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Professor Willem Ouwehand, Professor of Experimental Haematology at the University of Cambridge and at the Sanger Institute speaks to Professor Ben Freedman, Deputy Director Research Strategy and Group Leader at HRI about the state of heart disease research in the UK and the potential for research collaborations.

Prof Freedman

Cardiovascular disease is still Australia’s – and the world’s – number one killer. In fact, every 12 minutes, someone in Australia dies from cardiovascular disease. Where do you see that interactions between the Heart Research Institute and the University of Cambridge could really take off and improve people’s health?

Prof Ouwehand

The areas in which we can collaborate to the benefit of people in general, and particularly those who have a risk for cardiovascular disease, are those where we complement each other so that together we are stronger than on our own. Two of these areas are genomics and data science.

We have come to realise that finding the differences in DNA that indicate a person is at higher risk for heart attack and stroke requires data from hundreds of thousands of individuals. Research using data from people of different backgrounds from across the UK and Australia will bring enormous diversity to this dataset. This is very important for the future of medical research because treatments and prevention of disease have often been based on observations in people of European ancestry. But that is no longer enough. To truly beat heart disease, it needs to be researched in all the major population groups of the world.

Prof Freedman

Research on the genetics of heart disease could lead to better ways of preventing heart disease by trying to predict who will get it, as well as how to personalise the treatment for that particular risk. Where do you see the potential for collaboration on this?

Prof Ouwehand

With regards to prevention of disease, we’re in a very fortunate position that Australia and the UK have very similar health care systems. This places us extremely well to show the world how we can better prevent ill health or how we can maintain health for longer.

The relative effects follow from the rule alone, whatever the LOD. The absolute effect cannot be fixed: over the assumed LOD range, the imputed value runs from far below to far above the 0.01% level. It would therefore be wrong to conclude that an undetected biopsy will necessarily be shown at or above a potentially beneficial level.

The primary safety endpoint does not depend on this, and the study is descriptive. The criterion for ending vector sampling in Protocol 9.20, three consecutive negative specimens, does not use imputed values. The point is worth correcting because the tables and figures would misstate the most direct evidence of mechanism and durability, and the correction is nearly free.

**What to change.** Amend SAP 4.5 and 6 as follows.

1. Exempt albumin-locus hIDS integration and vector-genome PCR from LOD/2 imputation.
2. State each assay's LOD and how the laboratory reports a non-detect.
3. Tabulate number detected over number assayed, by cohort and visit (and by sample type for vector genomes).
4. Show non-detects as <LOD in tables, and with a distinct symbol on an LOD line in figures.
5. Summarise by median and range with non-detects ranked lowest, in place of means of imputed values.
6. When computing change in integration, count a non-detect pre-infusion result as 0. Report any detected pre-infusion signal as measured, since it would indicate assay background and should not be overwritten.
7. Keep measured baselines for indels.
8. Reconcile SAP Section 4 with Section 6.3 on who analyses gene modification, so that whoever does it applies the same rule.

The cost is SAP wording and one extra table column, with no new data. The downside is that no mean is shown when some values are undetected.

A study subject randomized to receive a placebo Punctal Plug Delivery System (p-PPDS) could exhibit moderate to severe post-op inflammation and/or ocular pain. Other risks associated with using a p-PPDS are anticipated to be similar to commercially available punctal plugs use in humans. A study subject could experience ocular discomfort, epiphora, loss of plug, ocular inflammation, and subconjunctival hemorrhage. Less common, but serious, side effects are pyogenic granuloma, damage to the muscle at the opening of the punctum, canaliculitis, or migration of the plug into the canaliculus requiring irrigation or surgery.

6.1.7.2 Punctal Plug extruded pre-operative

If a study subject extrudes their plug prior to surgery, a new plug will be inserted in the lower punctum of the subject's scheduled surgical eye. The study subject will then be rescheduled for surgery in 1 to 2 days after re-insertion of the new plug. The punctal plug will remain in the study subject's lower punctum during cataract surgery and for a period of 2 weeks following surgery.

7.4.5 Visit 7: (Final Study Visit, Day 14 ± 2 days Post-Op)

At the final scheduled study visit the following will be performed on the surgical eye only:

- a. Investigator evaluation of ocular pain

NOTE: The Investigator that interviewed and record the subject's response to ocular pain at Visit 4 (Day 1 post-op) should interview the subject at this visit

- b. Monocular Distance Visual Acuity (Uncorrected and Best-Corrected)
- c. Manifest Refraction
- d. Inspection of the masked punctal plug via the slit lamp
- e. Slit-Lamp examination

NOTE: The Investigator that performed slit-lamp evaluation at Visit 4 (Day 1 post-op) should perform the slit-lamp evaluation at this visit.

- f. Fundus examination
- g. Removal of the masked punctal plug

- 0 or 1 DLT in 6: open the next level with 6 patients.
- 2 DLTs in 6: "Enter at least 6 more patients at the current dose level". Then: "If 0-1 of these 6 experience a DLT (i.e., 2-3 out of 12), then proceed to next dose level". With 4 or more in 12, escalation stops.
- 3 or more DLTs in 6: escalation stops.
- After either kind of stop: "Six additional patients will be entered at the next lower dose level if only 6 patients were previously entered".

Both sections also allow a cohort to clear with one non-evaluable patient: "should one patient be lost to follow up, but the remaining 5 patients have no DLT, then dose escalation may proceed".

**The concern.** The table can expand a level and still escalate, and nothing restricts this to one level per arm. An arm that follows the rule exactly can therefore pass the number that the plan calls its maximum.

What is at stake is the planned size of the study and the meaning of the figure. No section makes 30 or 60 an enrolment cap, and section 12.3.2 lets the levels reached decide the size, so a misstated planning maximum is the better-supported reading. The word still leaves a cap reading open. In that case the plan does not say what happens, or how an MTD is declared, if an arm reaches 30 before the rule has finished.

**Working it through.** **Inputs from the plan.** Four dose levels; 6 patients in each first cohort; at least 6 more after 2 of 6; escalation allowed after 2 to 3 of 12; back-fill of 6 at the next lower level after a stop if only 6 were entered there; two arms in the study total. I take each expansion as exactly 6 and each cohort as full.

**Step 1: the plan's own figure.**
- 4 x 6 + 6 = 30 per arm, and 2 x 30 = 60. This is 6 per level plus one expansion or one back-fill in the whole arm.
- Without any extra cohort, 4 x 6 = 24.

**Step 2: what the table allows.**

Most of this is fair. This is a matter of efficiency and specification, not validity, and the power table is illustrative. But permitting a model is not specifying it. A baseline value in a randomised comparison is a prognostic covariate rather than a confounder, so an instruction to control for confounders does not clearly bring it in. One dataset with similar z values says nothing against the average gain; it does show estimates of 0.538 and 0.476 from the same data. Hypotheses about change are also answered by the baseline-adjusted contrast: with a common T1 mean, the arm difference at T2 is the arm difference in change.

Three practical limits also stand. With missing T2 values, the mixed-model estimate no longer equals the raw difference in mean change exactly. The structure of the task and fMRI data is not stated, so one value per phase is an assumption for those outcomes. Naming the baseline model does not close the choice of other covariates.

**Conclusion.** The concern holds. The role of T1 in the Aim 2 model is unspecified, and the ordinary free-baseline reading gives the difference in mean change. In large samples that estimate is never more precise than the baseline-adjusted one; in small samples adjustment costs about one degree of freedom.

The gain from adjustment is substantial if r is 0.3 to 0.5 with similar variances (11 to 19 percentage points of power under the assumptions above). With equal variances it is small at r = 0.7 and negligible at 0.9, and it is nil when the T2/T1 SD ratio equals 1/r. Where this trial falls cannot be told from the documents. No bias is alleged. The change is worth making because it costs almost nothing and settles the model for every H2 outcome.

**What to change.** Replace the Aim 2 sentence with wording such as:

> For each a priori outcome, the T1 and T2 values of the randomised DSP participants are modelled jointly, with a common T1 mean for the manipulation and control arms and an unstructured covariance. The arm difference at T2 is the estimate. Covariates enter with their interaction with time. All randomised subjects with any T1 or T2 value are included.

We have already discovered many new potential targets that could be used to make better and safer drugs. But we need to understand in which cells those targets operate. Once you know which proteins to select, and then in which cell the protein has a role in contributing to disease, we have a better target. This is an area where population genomics and cell biology can come together. HRI has a strong record in cell biology, so this is where its strengths come into play to work on a particular target in the context of the particular cell.

Prof Freedman

As an experimental haematologist, you work on blood and blood cells. One of the main research groups at HRI focuses on platelets – the blood cells that cause clots which can lead to heart attack or stroke. In your opinion, why is this research so important for beating cardiovascular disease?

Prof Ouwehand

Enormous steps have been made in terms of reducing cardiovascular disease, and particularly heart attacks, in Western populations. This has been achieved by better prevention methods, but we should not forget that if someone has had a heart attack or is at risk of having a heart attack, that that particular individual might be prescribed one, two, or sometimes even three tablets to prevent blood clots. We are in a good position to work together to make the next class of drugs that would particularly be tailored to bring benefits to people who have a thrombotic stroke, because that is where the big medical need is at the moment.

Prof Freedman

That is certainly an area that HRI is interested in and I see that we could try to work together to do a study in the UK and Australia to treat stroke using the drug developed at HRI. But, using the genetics to understand the role of blood cells and the lining of the blood vessels which cause heart attack and stroke, could allow us to either prevent it or treat it better.

Prof Ouwehand

Yes, through a joint program that builds on existing strengths and combines the expertise that exists at HRI with that at Cambridge, we could gain new insights about which molecules we should target for better prevention and better treatment of cardiovascular disease. We could make that jump forward together.

Prof Freedman

Do you foresee a flow of scientists between Cambridge and HRI?

Prof Ouwehand

First and foremost, there needs to be a flow of data between research groups around the world. But I also have learned from experience that if people work together on projects, there needs to be trust – and trust is generally created by people meeting each other face-to-face. Therefore, I think it’s near essential that particularly the younger generation of scientists have an opportunity to meet or to work in each other’s laboratories for a period of time to build that partnership, that trust, so that they can work together more effectively.

Prof Freedman

Finally, how do you think money raised for heart research could be leveraged to best grow research, and to improve health?

Prof Ouwehand

Because cardiovascular disease is a global problem, many significant organisations around the world who fund cardiovascular research are looking to join forces. Recently, the Dutch Heart Foundation and the British Heart Foundation announced joint grants to fund research. We have also already established strong collaborations on an individual basis to become more strategic about bringing substantial additional funding to Australia-UK collaborative efforts. We will certainly look to this source of funding to bolster our collaborations in addition to philanthropy in both countries.

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